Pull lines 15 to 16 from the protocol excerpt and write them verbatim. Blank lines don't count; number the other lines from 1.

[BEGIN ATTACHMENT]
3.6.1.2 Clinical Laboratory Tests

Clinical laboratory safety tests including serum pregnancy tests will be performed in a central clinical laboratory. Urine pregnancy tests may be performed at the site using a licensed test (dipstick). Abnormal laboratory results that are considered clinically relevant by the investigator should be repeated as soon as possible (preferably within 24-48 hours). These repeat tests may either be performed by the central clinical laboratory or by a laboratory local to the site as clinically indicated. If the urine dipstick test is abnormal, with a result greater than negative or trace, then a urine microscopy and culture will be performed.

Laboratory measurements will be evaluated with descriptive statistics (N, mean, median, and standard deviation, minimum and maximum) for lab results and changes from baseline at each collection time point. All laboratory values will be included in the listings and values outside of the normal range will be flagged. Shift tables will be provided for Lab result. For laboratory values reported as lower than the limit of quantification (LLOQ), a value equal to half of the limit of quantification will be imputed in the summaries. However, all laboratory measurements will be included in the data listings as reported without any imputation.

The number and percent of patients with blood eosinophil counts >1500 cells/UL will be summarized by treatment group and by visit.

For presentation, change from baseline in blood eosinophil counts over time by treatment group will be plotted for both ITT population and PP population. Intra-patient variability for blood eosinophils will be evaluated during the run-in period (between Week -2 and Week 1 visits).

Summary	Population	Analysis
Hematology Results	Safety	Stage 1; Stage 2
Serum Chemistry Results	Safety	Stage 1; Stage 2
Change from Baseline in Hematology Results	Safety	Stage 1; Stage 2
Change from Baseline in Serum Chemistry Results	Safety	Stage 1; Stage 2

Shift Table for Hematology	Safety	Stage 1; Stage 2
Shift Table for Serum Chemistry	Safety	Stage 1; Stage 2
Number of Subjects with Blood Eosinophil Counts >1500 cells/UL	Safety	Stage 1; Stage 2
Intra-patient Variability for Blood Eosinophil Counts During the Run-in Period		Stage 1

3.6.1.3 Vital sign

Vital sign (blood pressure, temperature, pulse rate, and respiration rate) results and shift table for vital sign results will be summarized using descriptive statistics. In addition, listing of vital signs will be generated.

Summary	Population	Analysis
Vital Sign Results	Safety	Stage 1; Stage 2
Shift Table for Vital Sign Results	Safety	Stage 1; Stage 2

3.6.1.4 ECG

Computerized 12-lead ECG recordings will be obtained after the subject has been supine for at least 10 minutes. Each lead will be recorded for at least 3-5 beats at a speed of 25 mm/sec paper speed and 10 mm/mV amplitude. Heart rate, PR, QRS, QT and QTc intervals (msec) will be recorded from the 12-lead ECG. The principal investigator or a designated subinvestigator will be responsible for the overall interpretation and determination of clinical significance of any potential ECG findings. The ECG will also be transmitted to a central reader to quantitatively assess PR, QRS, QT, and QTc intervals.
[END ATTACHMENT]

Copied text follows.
3.6.1.3 Vital sign

Vital sign (blood pressure, temperature, pulse rate, and respiration rate) results and shift table for vital sign results will be summarized using descriptive statistics. In addition, listing of vital signs will be generated.